- Graduate students have expressed a great deal of frustration with the Institutional Review Board process. Last year, in particular, delays in the IRB processing of research proposals directly affected the timeliness of student-directed research that involves the use of human subjects. Although some improvements have been made, Graduate Student Council surveys indicate that much more needs to be done to clarify and streamline the process. In the coming years, there should be greater oversight of this process to facilitate graduate student research and minimize time-to-degree.
- Much improvement is needed toward the AAU’s recommendation for best practice in the area of funding: “Financial support should be designed to assist students in their progress to a degree. To the extent possible, this support should not involve work that draws students away from their graduate programs. In particular, students should not be supported as teaching and research assistants without progressing to greater levels of responsibility and independence; students supported primarily to meet the teaching needs of departments or institutions, or the research needs of faculty research projects, should be reclassified and compensated appropriately.” (AAU-CGE Reports and Recommendations, October 1998; see also the Pitz report’s assessment of this problem at Vanderbilt)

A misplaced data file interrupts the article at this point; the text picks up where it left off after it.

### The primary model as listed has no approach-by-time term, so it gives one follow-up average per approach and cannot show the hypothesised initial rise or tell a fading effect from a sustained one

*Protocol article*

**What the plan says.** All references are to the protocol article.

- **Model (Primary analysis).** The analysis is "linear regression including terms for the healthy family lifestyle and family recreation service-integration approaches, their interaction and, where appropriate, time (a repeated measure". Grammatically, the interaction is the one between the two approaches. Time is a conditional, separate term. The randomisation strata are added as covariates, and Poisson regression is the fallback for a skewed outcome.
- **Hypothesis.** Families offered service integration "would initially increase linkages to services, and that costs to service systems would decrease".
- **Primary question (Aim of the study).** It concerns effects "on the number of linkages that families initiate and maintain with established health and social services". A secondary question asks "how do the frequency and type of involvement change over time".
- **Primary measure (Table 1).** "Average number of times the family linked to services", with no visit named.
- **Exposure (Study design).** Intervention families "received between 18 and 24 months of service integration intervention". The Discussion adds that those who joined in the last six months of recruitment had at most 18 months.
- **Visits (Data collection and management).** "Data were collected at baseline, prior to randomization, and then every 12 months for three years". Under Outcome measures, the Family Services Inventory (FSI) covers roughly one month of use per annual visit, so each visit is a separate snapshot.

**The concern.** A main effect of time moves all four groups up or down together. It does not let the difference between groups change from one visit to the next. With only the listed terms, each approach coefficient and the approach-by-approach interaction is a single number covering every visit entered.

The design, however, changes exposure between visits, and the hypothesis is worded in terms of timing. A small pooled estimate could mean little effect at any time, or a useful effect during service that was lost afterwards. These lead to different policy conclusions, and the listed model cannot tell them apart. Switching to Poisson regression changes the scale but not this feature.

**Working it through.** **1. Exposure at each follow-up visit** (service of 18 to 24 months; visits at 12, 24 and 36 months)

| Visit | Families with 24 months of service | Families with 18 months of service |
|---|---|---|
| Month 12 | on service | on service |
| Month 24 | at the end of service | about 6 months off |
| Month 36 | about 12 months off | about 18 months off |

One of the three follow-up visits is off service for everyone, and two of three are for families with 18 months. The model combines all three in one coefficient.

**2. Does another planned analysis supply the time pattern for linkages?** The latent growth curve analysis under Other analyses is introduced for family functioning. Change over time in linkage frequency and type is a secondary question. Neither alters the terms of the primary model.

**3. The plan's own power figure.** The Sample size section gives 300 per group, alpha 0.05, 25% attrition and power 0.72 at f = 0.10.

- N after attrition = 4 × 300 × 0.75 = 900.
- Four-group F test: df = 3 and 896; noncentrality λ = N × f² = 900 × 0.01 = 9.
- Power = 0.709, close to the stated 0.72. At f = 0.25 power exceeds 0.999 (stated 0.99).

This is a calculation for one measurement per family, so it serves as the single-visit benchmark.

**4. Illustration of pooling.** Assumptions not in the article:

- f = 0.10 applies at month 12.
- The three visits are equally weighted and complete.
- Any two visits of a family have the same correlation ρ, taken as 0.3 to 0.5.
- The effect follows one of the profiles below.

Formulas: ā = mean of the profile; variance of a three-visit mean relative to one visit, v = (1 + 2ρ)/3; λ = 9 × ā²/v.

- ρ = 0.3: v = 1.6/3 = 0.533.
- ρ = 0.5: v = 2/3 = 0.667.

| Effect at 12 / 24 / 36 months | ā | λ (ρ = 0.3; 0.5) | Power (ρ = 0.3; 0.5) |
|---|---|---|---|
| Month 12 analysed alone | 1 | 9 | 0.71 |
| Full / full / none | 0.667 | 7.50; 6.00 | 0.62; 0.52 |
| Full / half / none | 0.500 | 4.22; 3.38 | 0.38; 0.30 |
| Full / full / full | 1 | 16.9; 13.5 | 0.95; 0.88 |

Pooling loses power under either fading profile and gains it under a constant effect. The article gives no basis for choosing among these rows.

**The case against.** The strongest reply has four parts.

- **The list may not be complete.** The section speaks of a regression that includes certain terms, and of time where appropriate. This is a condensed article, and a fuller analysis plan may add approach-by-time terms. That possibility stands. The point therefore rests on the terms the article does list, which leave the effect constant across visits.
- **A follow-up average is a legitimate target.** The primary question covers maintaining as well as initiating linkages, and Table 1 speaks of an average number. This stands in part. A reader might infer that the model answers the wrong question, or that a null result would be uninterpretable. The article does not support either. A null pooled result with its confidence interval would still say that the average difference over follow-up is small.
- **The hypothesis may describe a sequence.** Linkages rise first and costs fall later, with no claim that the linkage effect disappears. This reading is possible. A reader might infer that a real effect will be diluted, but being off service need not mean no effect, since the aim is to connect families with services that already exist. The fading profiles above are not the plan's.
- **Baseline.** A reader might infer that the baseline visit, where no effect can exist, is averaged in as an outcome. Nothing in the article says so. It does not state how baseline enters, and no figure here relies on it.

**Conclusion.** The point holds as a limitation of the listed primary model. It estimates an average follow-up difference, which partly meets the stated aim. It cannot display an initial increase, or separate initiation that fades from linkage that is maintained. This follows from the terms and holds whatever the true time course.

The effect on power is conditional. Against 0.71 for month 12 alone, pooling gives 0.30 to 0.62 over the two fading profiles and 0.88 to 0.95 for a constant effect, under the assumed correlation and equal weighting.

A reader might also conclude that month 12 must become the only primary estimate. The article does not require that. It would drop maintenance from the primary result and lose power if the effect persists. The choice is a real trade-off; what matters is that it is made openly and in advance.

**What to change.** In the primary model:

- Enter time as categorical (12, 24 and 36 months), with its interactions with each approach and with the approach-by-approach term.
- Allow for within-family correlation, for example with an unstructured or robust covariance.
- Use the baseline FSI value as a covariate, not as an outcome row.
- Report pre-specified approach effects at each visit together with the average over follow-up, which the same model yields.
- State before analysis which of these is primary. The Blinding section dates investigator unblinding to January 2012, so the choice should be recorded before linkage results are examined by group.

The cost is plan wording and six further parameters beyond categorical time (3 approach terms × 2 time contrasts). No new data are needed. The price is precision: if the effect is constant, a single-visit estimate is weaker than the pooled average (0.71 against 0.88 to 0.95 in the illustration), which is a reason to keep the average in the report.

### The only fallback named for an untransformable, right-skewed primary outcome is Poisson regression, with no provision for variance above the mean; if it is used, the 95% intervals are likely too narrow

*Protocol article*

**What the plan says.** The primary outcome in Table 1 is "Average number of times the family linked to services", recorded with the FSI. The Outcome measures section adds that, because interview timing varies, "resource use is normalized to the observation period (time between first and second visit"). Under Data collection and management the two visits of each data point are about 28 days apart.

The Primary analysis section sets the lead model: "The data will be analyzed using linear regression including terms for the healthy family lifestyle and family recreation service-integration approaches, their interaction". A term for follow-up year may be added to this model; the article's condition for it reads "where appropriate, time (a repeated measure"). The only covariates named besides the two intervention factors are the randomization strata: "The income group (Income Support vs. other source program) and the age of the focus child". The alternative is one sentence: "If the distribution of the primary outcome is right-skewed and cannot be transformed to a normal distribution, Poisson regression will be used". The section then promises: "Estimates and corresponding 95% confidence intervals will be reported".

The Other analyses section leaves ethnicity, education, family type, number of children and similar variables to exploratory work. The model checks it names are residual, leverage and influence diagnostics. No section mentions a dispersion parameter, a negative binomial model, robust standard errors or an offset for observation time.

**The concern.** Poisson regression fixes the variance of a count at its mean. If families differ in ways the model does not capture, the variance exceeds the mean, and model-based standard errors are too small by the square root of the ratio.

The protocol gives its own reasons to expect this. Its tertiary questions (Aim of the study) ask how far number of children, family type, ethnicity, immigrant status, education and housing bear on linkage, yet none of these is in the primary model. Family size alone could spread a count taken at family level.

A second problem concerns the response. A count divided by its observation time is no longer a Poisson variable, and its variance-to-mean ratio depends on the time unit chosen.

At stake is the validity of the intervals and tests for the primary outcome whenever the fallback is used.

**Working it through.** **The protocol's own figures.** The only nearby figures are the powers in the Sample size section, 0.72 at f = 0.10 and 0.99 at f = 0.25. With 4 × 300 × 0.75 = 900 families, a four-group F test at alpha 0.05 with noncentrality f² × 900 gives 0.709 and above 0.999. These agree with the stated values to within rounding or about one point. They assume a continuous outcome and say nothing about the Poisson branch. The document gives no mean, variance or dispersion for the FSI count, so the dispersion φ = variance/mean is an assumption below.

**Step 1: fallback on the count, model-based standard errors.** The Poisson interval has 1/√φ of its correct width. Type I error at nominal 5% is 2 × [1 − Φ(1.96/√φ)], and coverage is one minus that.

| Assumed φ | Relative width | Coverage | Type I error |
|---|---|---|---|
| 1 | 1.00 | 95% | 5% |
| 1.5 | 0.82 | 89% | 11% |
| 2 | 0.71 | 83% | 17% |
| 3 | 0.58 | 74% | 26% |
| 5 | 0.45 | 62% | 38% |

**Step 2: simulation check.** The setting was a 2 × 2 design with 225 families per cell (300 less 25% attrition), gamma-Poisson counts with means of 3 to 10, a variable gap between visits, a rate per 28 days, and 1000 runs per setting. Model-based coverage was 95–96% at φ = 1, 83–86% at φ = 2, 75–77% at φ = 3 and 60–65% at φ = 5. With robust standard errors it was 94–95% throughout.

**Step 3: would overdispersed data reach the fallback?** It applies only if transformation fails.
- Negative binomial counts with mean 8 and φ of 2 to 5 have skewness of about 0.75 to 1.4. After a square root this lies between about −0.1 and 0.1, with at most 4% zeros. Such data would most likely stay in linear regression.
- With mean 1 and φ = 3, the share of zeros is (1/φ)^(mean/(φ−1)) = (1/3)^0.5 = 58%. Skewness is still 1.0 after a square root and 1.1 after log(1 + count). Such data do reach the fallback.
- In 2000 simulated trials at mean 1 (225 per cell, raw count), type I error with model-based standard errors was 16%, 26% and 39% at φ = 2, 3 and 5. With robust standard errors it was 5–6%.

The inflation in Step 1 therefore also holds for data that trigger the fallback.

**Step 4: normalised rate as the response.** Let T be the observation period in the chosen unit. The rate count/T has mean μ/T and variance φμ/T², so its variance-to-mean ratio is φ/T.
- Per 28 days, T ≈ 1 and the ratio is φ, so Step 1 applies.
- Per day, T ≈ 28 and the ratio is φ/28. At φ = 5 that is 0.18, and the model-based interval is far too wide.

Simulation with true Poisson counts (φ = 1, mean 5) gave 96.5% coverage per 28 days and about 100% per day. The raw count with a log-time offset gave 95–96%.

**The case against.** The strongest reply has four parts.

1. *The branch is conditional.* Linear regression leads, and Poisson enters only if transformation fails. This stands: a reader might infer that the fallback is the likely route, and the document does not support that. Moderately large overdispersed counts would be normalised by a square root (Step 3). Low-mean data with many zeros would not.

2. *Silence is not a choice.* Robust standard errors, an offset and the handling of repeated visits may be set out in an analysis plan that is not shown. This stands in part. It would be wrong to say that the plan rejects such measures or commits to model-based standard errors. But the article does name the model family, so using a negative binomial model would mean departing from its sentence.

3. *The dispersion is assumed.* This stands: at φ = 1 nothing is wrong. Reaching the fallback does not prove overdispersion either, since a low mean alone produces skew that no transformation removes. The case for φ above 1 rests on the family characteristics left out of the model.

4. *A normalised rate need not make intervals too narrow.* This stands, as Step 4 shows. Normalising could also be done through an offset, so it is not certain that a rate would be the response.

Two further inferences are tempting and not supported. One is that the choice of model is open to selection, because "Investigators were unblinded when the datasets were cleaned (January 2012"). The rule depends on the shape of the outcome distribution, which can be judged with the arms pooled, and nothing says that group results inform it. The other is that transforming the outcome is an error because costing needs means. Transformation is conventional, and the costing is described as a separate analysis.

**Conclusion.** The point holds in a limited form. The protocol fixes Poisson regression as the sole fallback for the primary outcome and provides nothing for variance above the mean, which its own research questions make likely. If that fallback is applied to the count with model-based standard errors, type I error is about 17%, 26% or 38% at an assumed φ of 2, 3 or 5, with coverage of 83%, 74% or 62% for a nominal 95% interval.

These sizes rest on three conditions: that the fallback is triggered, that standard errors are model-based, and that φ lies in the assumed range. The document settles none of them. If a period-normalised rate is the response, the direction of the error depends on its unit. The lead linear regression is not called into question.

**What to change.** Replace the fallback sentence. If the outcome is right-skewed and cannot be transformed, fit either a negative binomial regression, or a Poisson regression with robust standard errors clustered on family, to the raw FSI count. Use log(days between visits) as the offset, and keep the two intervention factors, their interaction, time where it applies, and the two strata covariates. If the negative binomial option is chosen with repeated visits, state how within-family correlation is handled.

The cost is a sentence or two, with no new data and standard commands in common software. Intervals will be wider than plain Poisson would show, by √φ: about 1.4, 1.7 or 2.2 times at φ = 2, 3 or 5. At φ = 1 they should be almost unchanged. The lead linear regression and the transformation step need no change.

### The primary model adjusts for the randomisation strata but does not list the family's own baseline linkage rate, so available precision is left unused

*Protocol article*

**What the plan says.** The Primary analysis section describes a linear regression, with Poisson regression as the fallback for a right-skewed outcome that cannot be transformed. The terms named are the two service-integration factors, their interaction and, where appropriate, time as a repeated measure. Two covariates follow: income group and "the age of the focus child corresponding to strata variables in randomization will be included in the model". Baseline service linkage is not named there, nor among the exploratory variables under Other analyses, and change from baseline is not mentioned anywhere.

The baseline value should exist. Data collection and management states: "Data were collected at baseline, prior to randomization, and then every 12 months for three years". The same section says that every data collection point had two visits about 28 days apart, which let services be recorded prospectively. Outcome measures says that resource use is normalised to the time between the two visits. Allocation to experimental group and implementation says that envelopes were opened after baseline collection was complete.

- Lines of funding for graduate students should be increased for some programs to help maintain critical mass and attract the best students. Funding for graduate students should not be determined simply by undergraduate enrollment in particular programs, and the interests of graduate students should not be made to compete against all other interests of a School for the attention of that School’s Dean. These funding problems are particularly acute in the Humanities due to the lack of external funding for research.
- Department by department, funding should be competitive nationally with similarly ranked programs. This would require better benchmarking and periodic review by the Graduate School of graduate programs nationwide. At the same time, small programs that report good placement for their students but cannot otherwise be ranked should be supported despite their problems with critical mass.